Figure 3. PSAX view showing a clot in the pulmonary artery.
Video S3. PSAX view showing a clot in the pulmonary artery.

Discussion points

Less invasive imaging, with no radiation and easily portable tools, are found to be extremely useful in the context of the COVID-19 pandemic. POCUS has been used for the diagnosis of pulmonary embolism, achieving a remarkable diagnostic performance, ideal for these patients in which a mechanism of shock cannot be easily elucidated and in whom additional workup is limited given the patient clinical instability. In addition, POCUS, as shown in this case series, can be used to assess patients with undifferentiated shock and dyspnea [2]. Its use has also been referenced in several publications to guide the diagnosis and management of patients with pulmonary embolism [3,4]. Furthermore, POCUS decreases time to intervention and improves outcomes in this setting of patients [5].

Thrombotic complications are often associated with worse clinical outcomes. For instance, the incidence of venous thromboembolism is 3-4 times more common in patients with COVID-19 vs. non-COVID-19 population,  and the prevalence is nearly up to 30%, despite having received continuous thromboprophylaxis [6].

A right heart thrombus is found in less than 4% of patients with pulmonary embolism and carries a worse clinical prognosis, with mortality reported in 44.7% [7]. The most frequent ultrasound signs found in pulmonary embolism are dilation of the right ventricle (27.4%), right ventricular free wall hypokinesia (26.6%), and ventricular interdependence (18.4%) [8]. To further evaluate the right ventricular function, some advanced measurements can also be performed by trained physicians, such as pulmonary acceleration time and systolic excursion velocity of the right ventricle (RV S’). The cutoff value of RV S’ is <11.5 cm/s and highly correlates with poor RV function with a sensitivity of 90% and specificity of 85% [9]. According to the European Society of Cardiology (ESC) [10] recommendations, it is reasonable to perform a POCUS-guided intervention when diagnosis with gold-standard CT angiography can’t be done. As evidenced in the above-mentioned cases, this strategy drastically helped the clinical team make quick clinical interventions.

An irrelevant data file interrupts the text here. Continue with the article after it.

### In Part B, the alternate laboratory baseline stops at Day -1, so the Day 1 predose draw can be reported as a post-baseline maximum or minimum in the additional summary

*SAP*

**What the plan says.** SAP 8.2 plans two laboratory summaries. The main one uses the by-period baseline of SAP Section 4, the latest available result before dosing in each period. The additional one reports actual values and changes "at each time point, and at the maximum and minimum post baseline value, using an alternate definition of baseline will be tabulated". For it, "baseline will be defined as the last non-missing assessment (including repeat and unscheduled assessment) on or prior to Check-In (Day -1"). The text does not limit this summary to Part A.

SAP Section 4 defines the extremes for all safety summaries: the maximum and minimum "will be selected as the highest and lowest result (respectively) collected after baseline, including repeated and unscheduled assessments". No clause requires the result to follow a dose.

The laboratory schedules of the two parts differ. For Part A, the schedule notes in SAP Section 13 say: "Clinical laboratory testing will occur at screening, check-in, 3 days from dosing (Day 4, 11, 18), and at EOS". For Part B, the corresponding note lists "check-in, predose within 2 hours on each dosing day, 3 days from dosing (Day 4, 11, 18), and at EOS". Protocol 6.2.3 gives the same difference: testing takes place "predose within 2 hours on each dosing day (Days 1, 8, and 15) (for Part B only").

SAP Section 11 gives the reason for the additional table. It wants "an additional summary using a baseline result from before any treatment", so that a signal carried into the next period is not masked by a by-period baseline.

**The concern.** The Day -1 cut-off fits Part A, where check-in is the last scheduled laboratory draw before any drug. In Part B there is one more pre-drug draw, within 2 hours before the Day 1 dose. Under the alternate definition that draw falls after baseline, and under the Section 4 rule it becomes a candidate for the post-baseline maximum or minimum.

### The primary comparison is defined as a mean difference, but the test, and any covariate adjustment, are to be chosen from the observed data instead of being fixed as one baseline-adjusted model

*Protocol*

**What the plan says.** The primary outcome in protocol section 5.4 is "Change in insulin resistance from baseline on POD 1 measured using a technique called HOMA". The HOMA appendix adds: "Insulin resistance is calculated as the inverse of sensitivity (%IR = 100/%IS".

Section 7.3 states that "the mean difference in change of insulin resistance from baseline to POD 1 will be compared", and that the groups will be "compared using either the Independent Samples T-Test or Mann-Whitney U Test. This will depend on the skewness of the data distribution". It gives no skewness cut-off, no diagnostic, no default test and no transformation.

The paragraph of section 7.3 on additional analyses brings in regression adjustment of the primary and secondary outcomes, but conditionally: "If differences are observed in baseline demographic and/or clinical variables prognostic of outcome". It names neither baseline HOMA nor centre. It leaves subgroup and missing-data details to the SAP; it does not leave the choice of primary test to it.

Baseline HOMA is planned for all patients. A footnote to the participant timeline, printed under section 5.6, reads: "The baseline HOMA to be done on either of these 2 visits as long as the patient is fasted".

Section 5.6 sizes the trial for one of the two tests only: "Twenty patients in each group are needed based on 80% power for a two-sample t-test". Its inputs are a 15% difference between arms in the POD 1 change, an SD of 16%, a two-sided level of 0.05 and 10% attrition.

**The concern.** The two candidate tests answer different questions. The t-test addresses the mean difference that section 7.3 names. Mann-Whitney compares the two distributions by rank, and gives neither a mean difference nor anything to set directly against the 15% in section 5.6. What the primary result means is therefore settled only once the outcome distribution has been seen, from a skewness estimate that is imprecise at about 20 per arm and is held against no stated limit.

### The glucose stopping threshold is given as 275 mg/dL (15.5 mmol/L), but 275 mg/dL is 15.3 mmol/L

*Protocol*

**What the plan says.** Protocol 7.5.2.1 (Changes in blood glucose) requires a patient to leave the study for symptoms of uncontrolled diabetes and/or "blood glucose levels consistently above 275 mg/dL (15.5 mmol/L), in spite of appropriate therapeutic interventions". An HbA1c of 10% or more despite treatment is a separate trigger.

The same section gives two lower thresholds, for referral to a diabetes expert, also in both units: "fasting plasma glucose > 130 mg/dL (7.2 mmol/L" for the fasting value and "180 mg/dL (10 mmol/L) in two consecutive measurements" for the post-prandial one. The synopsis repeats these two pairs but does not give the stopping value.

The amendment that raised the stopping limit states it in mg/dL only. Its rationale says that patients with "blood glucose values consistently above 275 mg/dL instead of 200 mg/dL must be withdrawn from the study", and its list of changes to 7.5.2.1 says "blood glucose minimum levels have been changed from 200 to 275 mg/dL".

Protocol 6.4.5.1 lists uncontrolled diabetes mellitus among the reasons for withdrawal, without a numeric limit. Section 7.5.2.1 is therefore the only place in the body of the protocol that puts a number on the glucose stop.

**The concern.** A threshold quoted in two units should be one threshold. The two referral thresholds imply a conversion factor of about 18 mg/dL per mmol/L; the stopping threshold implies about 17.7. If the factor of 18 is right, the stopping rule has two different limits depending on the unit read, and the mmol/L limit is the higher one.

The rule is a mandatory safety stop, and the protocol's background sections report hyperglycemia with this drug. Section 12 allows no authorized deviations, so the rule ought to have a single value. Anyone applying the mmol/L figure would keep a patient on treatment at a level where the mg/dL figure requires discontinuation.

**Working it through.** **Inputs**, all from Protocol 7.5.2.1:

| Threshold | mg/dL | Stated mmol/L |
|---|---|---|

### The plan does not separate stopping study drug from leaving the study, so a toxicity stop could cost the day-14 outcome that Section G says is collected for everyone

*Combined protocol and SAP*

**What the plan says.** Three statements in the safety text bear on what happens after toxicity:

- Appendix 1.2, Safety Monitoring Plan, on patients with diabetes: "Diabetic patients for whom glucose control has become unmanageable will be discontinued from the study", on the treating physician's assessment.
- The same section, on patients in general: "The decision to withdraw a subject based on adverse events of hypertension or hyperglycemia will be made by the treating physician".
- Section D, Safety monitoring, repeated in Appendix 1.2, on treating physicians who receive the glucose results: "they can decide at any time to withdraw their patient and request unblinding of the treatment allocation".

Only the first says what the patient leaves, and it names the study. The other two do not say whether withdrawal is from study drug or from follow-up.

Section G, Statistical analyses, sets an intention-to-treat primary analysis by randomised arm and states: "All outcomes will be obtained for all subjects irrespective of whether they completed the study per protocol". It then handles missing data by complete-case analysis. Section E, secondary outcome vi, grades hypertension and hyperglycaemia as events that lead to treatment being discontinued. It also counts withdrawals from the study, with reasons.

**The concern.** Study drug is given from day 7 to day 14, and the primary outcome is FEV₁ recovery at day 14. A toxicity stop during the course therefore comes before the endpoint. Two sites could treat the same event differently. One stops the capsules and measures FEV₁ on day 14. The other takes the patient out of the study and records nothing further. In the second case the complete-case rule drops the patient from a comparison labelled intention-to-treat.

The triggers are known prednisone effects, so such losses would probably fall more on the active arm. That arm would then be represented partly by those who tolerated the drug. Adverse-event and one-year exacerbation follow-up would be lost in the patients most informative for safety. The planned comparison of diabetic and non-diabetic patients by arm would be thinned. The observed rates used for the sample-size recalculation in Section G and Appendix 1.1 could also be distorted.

In the cases presented in this article, POCUS displayed an acute right ventricular dysfunction in the setting of right heart thrombus suggesting pulmonary embolism as the cause of hemodynamic dysfunction, allowing early treatment in the ICU. Though the patient in case 1 was not in shock, early diagnosis led to prompt anticoagulation and minimized further derangements. In case 2, POCUS supported the diagnosis of pulmonary embolism in the settlement of cardiac arrest against the previous suspicion of fentanyl adverse effect. It also granted the unique opportunity of follow-up showing the resolution of intraventricular interdependence and the disappearance of the thrombus inside the right ventricle.

In case 3, POCUS showed a thrombus in the main pulmonary artery and confirmed diagnosis of pulmonary embolism as the cause of shock, and lysis was used in an attempt to unload the right ventricle. However, the severity of the clinical scenario and the insufficient means to deliver ventricular assistance were imminent and lastly, the patient died.

As mentioned above, the gold standard of pulmonary embolism implies the use of CT scan. Still, during COVID19 this approach was limited for two main reasons: the often-clinical instability of the patients with confirmed SARS-COV-2 infection and the high risk of infection among health care providers.  For that reason, POCUS emerges as an appealing alternative to diagnose and guide management in these patients who need fast and reliable interventions in a particular setting where there is a special need to minimize unnecessary viral exposure. In summary, these cases highlight the importance of POCUS in critical care settings during COVID-19 pandemic.

Statement of ethics

The authors certify that verbal patient consent has been obtained for the images. The clinical information did not use personal information and was reported to be published in a medical journal to enhance cooperative academic discussions in this unexpected worldwide crisis. The patients understand that their name, initials, or any identifying information will not be disclosed and won’t be published.


The authors declare no conflicts of interest.